While the Bohr model does not correctly describe an atom, the Bohr radius keeps its physical meaning as a characteristic size of the electron cloud in a full quantum-mechanical description. Thus the Bohr radius is often used as a unit in atomic physics, see atomic units.
Note that the definition of Bohr radius does not include the effect of reduced mass, and so it is not precisely equal to the orbital radius of the electron in a hydrogen atom in the more physical model where reduced mass is included. This is done for convenience: the Bohr radius as defined above appears in equations relating to atoms other than hydrogen, where the reduced mass correction is different. If the definition of Bohr radius included the reduced mass of hydrogen, it would be necessary to include a more complex adjustment in equations relating to other atoms.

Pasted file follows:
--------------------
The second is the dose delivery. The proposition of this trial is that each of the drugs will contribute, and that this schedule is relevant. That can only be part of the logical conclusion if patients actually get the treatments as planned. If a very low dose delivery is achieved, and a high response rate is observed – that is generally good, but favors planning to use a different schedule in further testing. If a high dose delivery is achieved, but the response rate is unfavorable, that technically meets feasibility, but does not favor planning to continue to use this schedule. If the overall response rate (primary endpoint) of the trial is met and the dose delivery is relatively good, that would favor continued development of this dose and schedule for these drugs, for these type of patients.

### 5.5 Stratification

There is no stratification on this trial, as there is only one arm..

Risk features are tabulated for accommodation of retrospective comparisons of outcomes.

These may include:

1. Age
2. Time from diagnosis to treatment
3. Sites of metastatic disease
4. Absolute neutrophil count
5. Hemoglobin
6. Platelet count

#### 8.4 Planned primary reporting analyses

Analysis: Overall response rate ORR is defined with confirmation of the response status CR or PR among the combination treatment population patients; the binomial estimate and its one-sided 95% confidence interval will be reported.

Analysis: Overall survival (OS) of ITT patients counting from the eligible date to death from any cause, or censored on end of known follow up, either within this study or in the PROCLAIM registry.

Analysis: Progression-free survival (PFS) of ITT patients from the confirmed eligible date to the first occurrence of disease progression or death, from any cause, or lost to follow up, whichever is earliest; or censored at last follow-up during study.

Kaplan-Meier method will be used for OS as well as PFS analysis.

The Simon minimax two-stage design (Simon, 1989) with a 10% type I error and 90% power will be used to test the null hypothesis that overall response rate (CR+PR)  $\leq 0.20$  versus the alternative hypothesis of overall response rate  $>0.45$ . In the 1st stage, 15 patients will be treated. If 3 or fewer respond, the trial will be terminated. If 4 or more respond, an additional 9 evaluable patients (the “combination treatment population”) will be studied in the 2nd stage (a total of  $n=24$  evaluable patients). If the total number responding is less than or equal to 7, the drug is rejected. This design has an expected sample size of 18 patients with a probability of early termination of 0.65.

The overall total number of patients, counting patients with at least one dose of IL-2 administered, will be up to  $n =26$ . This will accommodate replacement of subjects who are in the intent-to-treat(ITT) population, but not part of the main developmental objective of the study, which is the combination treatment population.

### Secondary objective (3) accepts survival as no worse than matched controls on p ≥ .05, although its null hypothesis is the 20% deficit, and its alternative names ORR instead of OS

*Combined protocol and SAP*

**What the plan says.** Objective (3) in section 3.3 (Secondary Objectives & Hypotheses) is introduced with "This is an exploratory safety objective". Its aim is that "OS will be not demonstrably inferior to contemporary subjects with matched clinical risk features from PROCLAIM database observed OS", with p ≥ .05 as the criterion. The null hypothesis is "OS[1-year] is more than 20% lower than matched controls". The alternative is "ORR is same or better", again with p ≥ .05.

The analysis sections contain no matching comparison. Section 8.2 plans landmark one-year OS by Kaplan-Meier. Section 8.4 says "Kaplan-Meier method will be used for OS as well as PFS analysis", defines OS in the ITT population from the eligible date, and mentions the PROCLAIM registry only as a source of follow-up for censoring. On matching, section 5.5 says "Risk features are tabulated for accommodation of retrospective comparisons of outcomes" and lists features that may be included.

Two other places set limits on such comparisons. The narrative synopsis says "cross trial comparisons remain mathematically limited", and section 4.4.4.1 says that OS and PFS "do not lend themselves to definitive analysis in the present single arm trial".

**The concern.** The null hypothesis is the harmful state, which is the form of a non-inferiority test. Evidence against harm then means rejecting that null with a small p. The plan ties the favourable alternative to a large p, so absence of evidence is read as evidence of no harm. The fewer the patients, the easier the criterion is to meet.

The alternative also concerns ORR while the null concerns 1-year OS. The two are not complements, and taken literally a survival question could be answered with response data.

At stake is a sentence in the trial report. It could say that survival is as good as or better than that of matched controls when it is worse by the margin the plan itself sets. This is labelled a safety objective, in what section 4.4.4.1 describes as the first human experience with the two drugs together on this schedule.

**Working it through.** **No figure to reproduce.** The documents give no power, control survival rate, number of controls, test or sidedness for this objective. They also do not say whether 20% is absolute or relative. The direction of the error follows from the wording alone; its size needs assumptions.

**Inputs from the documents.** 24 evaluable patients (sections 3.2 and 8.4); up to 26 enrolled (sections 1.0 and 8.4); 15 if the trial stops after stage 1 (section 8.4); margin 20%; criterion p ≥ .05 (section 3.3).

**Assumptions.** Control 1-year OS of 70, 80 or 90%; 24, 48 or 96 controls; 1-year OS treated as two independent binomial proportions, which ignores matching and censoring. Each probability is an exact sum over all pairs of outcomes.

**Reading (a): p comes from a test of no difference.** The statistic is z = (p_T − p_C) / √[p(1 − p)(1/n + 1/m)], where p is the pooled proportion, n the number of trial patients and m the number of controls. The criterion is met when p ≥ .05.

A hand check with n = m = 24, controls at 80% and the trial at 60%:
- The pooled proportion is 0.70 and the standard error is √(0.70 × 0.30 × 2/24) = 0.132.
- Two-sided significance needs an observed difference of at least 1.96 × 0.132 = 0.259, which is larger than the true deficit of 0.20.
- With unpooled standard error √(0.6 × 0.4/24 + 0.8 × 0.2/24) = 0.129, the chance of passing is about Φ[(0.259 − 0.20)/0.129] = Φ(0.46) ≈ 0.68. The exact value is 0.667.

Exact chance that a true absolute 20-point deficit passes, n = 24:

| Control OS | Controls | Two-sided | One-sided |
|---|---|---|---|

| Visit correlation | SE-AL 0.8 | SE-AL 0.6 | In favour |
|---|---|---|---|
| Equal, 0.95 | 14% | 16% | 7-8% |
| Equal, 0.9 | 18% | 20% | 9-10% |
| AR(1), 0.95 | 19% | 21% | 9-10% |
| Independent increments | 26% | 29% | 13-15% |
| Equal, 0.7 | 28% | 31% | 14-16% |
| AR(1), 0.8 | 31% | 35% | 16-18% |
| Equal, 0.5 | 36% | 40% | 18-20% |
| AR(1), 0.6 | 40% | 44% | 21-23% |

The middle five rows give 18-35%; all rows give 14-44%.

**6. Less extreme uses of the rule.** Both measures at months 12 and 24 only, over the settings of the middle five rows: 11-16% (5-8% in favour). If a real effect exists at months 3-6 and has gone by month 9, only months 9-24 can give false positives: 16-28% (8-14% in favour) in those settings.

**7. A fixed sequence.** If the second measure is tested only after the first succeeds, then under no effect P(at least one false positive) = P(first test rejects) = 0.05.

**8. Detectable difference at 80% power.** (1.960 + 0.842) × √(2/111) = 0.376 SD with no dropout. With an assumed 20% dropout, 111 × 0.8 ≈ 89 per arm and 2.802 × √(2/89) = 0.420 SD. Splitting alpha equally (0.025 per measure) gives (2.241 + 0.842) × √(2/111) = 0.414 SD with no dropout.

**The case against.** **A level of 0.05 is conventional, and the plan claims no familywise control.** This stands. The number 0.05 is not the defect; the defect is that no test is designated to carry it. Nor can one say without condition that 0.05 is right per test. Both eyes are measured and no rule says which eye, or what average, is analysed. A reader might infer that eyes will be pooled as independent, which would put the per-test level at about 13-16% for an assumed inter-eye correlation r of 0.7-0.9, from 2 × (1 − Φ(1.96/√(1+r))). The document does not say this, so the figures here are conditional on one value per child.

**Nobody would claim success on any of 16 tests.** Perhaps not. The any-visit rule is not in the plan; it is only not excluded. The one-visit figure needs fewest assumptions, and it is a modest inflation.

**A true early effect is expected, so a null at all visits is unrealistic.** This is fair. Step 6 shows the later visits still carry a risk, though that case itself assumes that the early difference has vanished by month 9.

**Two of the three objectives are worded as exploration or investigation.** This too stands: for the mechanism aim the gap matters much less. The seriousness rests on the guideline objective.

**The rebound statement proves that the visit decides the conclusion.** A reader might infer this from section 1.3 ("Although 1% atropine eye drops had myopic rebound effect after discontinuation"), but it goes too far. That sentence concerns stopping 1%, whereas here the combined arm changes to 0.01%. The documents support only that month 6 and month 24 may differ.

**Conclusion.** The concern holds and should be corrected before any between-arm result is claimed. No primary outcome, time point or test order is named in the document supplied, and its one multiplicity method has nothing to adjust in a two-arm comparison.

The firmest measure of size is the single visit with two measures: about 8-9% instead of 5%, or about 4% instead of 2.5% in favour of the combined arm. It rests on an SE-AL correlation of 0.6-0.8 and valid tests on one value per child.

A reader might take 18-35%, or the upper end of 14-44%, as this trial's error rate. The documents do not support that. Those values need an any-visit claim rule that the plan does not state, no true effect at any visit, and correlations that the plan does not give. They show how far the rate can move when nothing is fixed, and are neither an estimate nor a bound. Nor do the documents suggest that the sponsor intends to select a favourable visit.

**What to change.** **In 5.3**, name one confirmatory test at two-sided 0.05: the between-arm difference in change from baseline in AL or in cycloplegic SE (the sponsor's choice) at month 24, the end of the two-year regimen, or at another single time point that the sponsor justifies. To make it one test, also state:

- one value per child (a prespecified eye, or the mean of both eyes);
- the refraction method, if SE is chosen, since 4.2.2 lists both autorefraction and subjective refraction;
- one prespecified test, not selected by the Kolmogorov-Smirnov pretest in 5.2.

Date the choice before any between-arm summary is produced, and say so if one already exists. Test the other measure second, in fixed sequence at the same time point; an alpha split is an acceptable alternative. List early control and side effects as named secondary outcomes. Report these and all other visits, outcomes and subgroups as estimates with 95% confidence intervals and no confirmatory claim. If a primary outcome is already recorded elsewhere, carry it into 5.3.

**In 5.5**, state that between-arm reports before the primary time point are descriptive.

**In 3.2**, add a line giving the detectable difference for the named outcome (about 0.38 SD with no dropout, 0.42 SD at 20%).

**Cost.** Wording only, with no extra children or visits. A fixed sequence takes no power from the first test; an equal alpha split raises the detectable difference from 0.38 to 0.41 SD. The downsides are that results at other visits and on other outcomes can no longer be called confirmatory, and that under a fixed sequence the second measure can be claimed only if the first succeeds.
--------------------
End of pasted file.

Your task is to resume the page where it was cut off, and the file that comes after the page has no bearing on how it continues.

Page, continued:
The Bohr radius of the electron is one of a trio of related units of length, the other two being the Compton wavelength of the electron and the classical electron radius . The Bohr radius is built from the electron mass , Planck's constant and the electron charge . The Compton wavelength is built from , and the speed of light . The classical electron radius is built from , and . Any one of these three lengths can be written in terms of any other using the fine structure constant :
The Bohr radius including the effect of reduced mass can be given by the following equation:
In the above equation, the effect of the reduced mass is achieved by using the increased Compton wavelength, which is just the Compton wavelengths of the electron and the proton added together.